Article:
After having fallen
Its image still stands—
The peony flower
The flower for the 29th day of the French Republican month of Prairial (Meadow) is the Peony. It’s also the flower of June in the Japanese calendar.
The peonies in my neighborhood, which were only buds on June 1st, exploded into bloom during the last few weeks. I distinctly remember the first time I was introduced to peonies. I had been invited into the home of a woman who attended one of my writing workshops. She lived in a little brick Tudor cottage, tucked away under giant evergreen trees in a secret grove north of Ballard. It was my fantasy of the perfect home, a fantasy fueled by reading English novels throughout my childhood. An extravagant garden with flower beds, buzzing bees, brick paths, a sundial and lots of herbs. Inside uniquely-shaped rooms, each angled to look out on the garden through leaded windows, lots of books and art, beautiful old Mission furniture, gleaming with wax, and everywhere vases of peonies that filled the room with their spicy, clove and pepper scent. I fell totally in love with the flowers.
Years later I bought a peony for my garden plot but have not yet been a successful peony raiser. At first I got no buds and since I suspected this was because I had buried the roots too deep, I dug up the plant and replanted it. The following year I got one flower, the next, three. Then I moved it and now the buds have all soured, turned brown and I face the prospect of no peony flowers in my house this year (unless I buy them at the store or the farmer’s market—always an option).
According to the sites I’ve consulted as I write this article, my peony probably has botrytis, a fungal disease. I assume this is the same botrytis that is prized in wine making. I just went to a reisling tasting at my local Whole Foods which culminated in the sampling of a sweet, golden Eiswein made from reisling grapes that have succumbed to botrytis. (Apparently there is a good form and a bad form: the good form is called “noble rot,” the bad kind, “grey rot.”) It may also be mad at me for transplanting it—peonies hate being moved. They are long-lived plants—they can live as long as 100 years.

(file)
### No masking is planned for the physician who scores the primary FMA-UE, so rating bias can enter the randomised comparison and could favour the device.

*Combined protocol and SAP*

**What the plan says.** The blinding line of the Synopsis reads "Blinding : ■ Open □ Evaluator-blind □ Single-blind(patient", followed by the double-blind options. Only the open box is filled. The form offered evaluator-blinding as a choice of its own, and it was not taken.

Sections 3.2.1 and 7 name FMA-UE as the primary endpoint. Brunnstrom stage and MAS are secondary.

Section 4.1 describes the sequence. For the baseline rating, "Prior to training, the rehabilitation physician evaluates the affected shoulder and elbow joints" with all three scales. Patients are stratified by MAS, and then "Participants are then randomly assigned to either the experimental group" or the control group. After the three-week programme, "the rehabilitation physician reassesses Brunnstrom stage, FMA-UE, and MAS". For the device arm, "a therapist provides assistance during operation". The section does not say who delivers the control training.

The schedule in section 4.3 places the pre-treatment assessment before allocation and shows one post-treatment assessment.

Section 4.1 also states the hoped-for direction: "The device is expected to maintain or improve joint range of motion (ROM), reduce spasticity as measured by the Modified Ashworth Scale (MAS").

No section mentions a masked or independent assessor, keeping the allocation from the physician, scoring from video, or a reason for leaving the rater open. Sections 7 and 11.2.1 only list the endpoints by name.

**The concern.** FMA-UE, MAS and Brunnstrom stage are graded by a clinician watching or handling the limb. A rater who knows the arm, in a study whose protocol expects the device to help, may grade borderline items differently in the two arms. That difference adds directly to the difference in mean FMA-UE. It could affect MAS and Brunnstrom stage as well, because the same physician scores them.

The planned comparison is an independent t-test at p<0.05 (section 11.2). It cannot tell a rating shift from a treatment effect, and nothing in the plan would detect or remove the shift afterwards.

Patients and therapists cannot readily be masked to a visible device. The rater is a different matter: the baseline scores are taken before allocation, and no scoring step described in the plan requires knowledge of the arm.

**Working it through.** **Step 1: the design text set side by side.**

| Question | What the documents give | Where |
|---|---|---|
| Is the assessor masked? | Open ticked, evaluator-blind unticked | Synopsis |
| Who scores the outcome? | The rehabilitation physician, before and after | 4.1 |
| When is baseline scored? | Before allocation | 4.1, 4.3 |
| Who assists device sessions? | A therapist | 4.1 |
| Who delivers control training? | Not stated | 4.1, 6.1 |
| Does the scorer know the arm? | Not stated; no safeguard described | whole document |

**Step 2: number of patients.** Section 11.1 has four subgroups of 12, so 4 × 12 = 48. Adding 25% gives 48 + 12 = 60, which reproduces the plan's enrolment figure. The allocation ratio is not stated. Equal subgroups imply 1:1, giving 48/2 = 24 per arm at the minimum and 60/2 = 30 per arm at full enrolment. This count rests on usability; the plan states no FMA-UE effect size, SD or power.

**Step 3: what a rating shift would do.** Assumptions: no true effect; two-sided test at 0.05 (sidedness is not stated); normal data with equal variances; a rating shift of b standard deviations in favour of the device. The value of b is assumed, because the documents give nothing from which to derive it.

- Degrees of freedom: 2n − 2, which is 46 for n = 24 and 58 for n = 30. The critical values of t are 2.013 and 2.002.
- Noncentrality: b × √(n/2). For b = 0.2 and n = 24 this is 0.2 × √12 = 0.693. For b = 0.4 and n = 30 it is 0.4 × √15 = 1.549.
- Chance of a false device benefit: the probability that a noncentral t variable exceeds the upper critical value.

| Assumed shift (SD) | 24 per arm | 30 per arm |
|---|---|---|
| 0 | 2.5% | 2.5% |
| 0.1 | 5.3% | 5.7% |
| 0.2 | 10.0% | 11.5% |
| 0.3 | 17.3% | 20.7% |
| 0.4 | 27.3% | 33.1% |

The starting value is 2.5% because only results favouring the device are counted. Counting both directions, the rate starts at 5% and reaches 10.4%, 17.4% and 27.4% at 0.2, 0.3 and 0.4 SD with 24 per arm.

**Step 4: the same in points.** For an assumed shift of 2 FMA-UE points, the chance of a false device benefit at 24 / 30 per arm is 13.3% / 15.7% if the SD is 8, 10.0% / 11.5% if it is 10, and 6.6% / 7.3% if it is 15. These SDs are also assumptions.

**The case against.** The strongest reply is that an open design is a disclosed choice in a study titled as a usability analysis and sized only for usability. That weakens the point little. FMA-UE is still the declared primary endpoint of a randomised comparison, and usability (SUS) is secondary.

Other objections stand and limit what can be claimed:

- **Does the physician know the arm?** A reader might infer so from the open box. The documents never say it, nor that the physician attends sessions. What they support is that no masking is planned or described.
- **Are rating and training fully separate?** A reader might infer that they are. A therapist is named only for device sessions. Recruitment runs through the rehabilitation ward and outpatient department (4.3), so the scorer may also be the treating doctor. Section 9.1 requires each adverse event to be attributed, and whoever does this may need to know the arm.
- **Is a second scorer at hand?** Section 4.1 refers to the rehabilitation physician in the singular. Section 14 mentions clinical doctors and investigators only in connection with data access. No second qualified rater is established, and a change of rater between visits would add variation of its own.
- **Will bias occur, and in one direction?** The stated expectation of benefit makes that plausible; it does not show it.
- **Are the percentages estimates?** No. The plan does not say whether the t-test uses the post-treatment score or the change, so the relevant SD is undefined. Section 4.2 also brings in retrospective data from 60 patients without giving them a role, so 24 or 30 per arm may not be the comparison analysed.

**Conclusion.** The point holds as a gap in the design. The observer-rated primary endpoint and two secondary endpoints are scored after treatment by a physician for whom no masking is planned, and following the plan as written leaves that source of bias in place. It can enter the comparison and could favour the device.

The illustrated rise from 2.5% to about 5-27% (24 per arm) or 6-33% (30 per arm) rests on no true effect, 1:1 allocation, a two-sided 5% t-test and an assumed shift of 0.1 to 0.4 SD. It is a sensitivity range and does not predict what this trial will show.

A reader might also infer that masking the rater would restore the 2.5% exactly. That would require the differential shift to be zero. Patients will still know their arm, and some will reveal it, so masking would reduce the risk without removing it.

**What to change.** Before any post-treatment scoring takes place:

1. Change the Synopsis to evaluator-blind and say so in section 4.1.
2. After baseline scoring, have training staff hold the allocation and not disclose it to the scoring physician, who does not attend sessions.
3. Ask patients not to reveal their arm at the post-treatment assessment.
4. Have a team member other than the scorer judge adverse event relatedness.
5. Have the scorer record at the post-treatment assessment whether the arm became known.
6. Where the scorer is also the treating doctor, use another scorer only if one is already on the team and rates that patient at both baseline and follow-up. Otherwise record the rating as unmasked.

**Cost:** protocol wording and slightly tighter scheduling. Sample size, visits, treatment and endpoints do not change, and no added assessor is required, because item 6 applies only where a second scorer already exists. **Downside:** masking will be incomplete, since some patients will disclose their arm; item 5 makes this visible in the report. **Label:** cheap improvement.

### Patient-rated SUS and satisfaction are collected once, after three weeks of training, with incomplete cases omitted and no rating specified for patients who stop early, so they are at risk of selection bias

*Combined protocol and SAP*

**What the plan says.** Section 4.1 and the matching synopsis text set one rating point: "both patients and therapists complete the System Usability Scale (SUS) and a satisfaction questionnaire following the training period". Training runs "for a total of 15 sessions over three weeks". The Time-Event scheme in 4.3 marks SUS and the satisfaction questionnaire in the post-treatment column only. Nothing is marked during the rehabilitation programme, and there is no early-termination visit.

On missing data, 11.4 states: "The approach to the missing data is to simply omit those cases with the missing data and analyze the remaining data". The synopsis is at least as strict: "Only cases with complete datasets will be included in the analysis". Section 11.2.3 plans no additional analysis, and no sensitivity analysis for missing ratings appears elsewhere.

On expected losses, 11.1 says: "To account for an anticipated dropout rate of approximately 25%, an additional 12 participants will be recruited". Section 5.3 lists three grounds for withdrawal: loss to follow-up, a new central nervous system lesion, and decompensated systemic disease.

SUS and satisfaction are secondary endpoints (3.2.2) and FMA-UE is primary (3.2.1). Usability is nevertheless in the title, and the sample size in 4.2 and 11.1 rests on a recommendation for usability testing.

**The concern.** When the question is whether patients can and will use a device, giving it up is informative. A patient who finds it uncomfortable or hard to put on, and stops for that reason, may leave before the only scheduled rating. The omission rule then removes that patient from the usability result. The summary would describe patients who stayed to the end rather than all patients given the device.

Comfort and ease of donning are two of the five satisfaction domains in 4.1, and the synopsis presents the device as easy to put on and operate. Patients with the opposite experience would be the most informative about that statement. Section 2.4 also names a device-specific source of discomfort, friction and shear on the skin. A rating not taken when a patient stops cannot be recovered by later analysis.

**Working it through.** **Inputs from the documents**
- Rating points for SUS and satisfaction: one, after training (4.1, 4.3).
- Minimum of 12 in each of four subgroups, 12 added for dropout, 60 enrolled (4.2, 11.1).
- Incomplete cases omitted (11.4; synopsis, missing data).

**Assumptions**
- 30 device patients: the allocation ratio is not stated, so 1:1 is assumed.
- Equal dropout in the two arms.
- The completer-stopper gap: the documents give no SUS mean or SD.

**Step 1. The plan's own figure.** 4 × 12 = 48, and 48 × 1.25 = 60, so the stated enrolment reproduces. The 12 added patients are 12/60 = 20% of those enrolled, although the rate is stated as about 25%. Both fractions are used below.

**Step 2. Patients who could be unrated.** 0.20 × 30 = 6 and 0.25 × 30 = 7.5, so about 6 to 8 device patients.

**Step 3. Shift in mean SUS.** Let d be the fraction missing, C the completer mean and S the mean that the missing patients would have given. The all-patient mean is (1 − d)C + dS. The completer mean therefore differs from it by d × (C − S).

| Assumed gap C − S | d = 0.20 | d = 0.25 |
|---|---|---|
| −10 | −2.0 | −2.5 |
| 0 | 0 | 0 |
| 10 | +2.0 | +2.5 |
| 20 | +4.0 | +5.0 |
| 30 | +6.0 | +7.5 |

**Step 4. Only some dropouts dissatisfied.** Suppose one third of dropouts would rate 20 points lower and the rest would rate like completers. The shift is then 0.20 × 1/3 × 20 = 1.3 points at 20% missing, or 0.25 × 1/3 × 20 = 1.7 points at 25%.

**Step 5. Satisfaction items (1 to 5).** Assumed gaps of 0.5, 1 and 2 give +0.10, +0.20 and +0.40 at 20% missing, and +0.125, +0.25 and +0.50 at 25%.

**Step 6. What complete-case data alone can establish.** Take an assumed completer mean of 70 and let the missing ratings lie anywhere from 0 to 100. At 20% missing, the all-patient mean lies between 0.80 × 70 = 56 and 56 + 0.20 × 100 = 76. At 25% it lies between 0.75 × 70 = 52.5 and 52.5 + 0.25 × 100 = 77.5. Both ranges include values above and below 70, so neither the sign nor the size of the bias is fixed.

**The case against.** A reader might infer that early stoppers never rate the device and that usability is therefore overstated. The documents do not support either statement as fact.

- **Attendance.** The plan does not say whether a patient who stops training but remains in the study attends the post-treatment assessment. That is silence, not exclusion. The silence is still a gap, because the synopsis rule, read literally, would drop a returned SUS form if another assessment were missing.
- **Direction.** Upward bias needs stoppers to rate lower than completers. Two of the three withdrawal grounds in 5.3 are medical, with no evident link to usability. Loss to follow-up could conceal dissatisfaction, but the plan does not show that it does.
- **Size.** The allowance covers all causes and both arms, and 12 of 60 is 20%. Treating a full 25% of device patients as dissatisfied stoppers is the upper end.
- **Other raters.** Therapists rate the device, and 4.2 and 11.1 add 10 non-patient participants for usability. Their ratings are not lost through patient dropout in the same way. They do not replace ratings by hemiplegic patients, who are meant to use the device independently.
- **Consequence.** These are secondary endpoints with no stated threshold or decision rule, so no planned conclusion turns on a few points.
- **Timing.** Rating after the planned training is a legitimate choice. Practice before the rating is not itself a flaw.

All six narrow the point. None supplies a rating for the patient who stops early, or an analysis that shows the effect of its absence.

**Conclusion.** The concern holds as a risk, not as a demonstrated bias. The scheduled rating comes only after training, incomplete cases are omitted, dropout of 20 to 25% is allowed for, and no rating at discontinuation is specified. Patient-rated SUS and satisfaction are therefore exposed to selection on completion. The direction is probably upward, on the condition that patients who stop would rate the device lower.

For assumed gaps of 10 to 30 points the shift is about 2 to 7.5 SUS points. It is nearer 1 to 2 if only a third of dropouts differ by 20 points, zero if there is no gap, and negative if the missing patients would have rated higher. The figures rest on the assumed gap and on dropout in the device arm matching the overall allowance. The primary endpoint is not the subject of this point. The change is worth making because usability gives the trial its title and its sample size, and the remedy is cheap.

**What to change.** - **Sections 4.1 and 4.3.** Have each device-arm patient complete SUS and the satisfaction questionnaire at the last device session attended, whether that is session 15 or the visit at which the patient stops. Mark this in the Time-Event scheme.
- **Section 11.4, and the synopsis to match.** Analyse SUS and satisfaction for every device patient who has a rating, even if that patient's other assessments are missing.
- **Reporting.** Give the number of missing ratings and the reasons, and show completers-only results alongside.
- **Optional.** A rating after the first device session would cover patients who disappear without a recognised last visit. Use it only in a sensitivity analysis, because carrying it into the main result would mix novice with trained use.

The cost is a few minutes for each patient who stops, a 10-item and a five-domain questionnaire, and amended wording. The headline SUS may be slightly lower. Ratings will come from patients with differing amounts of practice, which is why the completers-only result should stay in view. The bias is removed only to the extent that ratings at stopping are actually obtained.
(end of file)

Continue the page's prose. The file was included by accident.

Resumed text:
All peonies are from the family Ranunculaceae, cousins to the buttercup, or St. Anthony’s turnip, I featured a few days ago. There are three kinds of peonies: the European peony (paeonia officinalis); the Chinese peony (paeonia lactiflora) and the tree peony (paeonia suffruticosa).
The Chinese peony has been a prized garden flower in China since the 10th century. It is called “sho yu, meaning “most beautiful” and represents prosperity. A legend says it was created by the moon goddess to reflect the moon’s beams during the night. A similar belief about the peony lighting up the night comes from a Greek writer Aelianus (3rd century) who writes of one kind of peony that grows by the sea, opens at Summer solstice and shines like fire, while another kind, hidden away among the herbs during the day, at night shines like a star.
The peony that is best known in Europe is paeonia officinalis and that second part of the Latin name is always a clue that a plant was considered to have medicinal qualities. Pliny said that peonies are the “oldest of plants, and are an important medicine that cures twenty ills.” Peony seeds, strung in a garland and worn around the neck, were said to protect children. They were also chewed to ward off nightmares. Peony root was given to women in childbirth and peony leaves were used to cure lunatics.
Yet Jeanne Rose warns that it’s poisonous and Mrs. Grieve doesn’t include it in her herbal. And peony had a reputation for being dangerous. Aelianus also recommended typing a dog to the stalk of the plant so he can pull it up for you, thus avoiding the danger involved in picking it, which could include having your eyes pecked out by woodpeckers. Apparently one way to avoid these dangers was to harvest peony in the middle of the night. According to Martin some peony plants actually glow in the dark but I couldn’t find any confirmation of this on the web.
Michael Moore says the Western Peony (paeonia californica) has the same effects as the Asian and European peonies. He makes a tincture of the roots and uses it to ease cramping, spasmodic coughing and other conditions which cause the body to twitch and shakes. He also recommends it as a tonic for those under emotional or intellectual stress.
Martin says that the only country ever named after a flower was Paeonia located in what is now northern Greece. It was conquered during the Persian Wars.
In the language of flowers, peony means a happy marriage and virility in Japan, prosperity in China, to the French hardiness or heaviness, for the British bashful shame and in an American language of the flowers: anger or a frown.
Martin, Laura, Garden Flower Folklore, Globe Pequot Press 1987
Moore, Michael, Medicinal Plants of the Pacific West, Red Crane Books 1993
Rose, Jeanne, Herbs & Things, Grosset and Dunlap 1972
Seaton, Beverly, The Language of Flowers, University Press of Virginia 1995
Also lots of information, including a good history at
And you can find everything you ever wanted to know about peonies at
Good, Walter, “Peony Portraits,”
Vandaveer, Chelsie, “What Does Peony Have to Do with Poetry?”
Vandaveer, Chelsie, “Why Were Peonies Considered Dangerous?”
Illustration came from this blog, the Human Flower Project, by Julie Ardery, which I just discovered: